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10 TABLE 1 PROVIDING WINTER MAINTENANCE (responses by agency) Contract Agency's with Contract with Own Improvement Private Government Agency Employees District Sector Agencies State/Province Alberta Transportation California DOT Connecticut DOT Idaho Transportation Department Illinois DOT Indiana DOT Manitoba Transportation and Government Services Maryland State Highway Administration Ministre des Transports du Qubec Minnesota DOT Missouri DOT Montana DOT Nebraska DOT Nevada DOT New Brunswick DOT Nova Scotia DOT Oregon DOT Saskatchewan Highways and Transportation Washington State DOT Municipality City of Edmonton City of Moncton City of Vancouver A common difficulty experienced by all respondents was the funds available for other maintenance activities. The base obtaining reliable snow and ice control costs. For ODOT, year is reestablished every 2 years. fleet and personnel costs are not easily combined into a sin- gle winter maintenance cost report. Another difficulty is the Information collected about costs per lane mile for winter inclusion of shop or repair costs in the overall winter opera- maintenance was sufficient only for summary comparison. tions cost. It is generally assumed that more shop and repair The numbers present a picture of dramatic contrast between costs are required for winter operations than any other main- rural and urban costs. Agencies operating primarily in rural tenance activities. regions are subject to much lower costs per mile than their urban counterparts. The average rural winter maintenance cost per lane mile for 2002/03 was $2,500. Figure 2 graphically BUDGETING AND PERFORMANCE MEASURES represents the cost per mile data provided by the responding agencies. Several agencies in the survey group provided descriptions of how budgeting for winter operations is accomplished. For The majority of the agencies use some form of electronic many agencies, costs are tracked at the district level. How- ever, Alberta Transportation tracks costs by roadway seg- maintenance management system. Only 50% of the agencies ment in the management of their contract forces. The metric tie the costs and budgets associated with maintenance to spe- used by most of the responding agencies for tracking is an cific roadway segments, and only Edmonton and Moncton activity code, although lane miles, salt usage, and snowplow responded that GIS have been incorporated for snow and ice hours were also identified as cost-tracking methods. Past control budgeting and cost tracking. expenditures are most frequently used for determining budget amounts. Specific historical methods included running 5- and Four agencies, Edmonton, Idaho, Saskatchewan, and Wash- 10-year averages. Maryland sets their snow and ice control ington State, noted that they had documented benefits result- budget at a mild-to-average winter level, assuming that over- ing from winter maintenance activities. Idaho analyzed win- ages from severe winters will be reimbursed. Nevada operates ter maintenance activities for 5 years of pre-implementation under a unique situation where funds are set on a zero base and 3 years of post-implementation of all-liquid anti-icing on budget, with the legislature allocating funds on a biannual a rural mountainous highway. Their findings are an example basis. In this scenario, severe winters have a direct impact on of what success can be achieved with a well-planned and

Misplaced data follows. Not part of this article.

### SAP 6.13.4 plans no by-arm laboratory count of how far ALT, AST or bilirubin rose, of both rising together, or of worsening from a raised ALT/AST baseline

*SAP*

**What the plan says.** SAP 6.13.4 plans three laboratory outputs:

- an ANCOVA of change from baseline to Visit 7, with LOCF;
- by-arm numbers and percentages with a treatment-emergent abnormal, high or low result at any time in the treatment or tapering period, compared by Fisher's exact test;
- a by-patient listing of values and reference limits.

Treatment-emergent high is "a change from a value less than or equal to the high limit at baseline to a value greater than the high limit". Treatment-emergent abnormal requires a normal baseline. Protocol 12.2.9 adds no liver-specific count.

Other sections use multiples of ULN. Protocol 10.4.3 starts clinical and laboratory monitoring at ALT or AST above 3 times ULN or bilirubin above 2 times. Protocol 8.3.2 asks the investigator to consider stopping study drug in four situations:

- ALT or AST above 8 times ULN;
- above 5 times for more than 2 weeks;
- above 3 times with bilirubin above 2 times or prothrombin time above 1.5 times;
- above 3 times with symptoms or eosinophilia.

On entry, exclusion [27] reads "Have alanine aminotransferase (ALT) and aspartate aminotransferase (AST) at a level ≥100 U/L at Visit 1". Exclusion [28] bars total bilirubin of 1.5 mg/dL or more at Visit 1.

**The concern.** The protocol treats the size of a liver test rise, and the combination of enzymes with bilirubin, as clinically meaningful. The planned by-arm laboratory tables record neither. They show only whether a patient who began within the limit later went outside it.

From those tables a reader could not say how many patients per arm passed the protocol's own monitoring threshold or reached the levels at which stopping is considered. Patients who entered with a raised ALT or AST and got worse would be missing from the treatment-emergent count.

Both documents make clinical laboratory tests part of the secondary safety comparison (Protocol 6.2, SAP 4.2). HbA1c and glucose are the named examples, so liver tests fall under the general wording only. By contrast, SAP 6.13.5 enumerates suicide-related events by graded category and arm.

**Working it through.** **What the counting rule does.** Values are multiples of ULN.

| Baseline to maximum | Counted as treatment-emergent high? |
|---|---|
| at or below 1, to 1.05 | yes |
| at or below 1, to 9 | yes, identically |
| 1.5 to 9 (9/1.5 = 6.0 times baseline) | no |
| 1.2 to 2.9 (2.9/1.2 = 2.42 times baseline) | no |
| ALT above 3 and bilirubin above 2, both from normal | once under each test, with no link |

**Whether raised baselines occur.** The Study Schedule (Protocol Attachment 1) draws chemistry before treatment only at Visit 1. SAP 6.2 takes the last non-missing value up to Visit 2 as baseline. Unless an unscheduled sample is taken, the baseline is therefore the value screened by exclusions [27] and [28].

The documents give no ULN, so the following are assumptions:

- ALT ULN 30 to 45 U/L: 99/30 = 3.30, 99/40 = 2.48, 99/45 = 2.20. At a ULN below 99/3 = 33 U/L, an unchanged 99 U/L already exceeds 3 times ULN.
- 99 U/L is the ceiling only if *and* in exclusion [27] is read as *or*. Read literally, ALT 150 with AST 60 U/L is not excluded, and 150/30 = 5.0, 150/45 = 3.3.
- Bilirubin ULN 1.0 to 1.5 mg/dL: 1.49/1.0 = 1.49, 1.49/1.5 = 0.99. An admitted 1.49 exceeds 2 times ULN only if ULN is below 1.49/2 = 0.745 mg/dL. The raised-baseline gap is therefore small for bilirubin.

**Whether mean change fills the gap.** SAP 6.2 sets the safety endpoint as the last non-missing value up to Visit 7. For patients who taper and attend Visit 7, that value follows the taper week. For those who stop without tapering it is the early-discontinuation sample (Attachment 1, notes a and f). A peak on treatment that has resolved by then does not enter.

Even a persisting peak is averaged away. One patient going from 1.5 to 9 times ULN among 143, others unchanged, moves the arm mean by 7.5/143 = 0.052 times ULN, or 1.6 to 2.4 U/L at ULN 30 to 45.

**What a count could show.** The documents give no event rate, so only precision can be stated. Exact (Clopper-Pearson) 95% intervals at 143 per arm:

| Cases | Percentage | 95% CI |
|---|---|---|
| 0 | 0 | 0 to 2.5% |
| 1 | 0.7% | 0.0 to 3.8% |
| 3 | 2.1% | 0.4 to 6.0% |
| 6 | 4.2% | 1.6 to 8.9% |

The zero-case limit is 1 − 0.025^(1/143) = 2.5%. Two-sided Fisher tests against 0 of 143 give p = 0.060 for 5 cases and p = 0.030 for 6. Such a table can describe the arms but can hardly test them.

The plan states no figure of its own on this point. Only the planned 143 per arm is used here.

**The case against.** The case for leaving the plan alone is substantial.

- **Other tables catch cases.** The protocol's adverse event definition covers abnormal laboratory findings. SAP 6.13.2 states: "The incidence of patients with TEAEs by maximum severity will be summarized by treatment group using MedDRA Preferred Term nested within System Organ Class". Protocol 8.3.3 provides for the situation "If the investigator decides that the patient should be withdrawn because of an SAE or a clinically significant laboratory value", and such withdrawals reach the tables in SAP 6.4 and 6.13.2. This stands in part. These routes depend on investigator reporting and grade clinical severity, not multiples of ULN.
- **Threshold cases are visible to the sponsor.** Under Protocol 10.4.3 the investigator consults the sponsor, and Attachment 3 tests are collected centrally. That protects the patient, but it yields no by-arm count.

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11 $4,500 $4,000 Winter 2002/03 $3,500 Ten Year Max $3,000 Ten Year Min $ per lane mile $2,500 $2,000 $1,500 $1,000 $500 NA NA NA $0 Illinois Maryland California Idaho Indiana Missouri Nevada Oregon Washington Minnesota Nebraska Connecticut Montana FIGURE 2 Approximate winter operation costs per lane mile as provided by respondents. championed program. Table 2 presents the efficiencies for the state has determined the expectations of the driving pub- a specific regional route attained through use of all-liquid lic ("Dashboards Help . . ." 2004). An example of the desired anti-icing. The decreases in the use of resources and num- bare lane is shown on the top left. The graph and dashboard ber of crashes indicated were attributed by Idaho to these examples are from one of the Mn/DOT maintenance districts. changes. The graph on the top right provides the monthly average for the district over the winter of 2002/2003. The dashboard Information regarding the use of performance measures is across the bottom of the figure shows the average number of limited. Seven agencies, Alberta, Edmonton, Manitoba, Min- hours to bare lane broken out by functional class and their nesota, Nova Scotia, Quebec, and Washington State, addressed respective different time expectations. These dashboards are this situation. Two respondents (Edmonton and Saskatchewan) prominent on their website. have documented winter maintenance benefits. More than half of the responding agencies (12) stated that they do not use For Alberta Transportation, the contractor's target is stated performance measures. Two (Caltrans and Illinois) did not as achieving good driving conditions within a period of time respond. This would seem to present an area for advancement specific to road classifications. These times are shown in and the potential for increased efficiency. Table 3. Good winter driving conditions are defined to "exist when snow and ice have been removed from the driving Figure 3 shows an example of performance reporting from lanes and excessive snow has been removed from the shoul- the Minnesota DOT (Mn/DOT). Through customer surveys ders and centre line of the highway. Short sections of ice and TABLE 2 IDAHO TRANSPORTATION DEPARTMENT'S EXAMPLE OF IMPROVEMENTS AS A RESULT OF ALL-LIQUID USE 1992 to 1997 1997 to 2000 Percent of (without anti-icing) (with anti-icing) Change Abrasive Quantities 1,929 cubic yards 323 cubic yards 83 (1,475 cubic (247 cubic meters) meters) Labor Hours (annual) 650 248 62 No. of Crashes (annual) 16.2 2.7 83 Source: Breen 2001.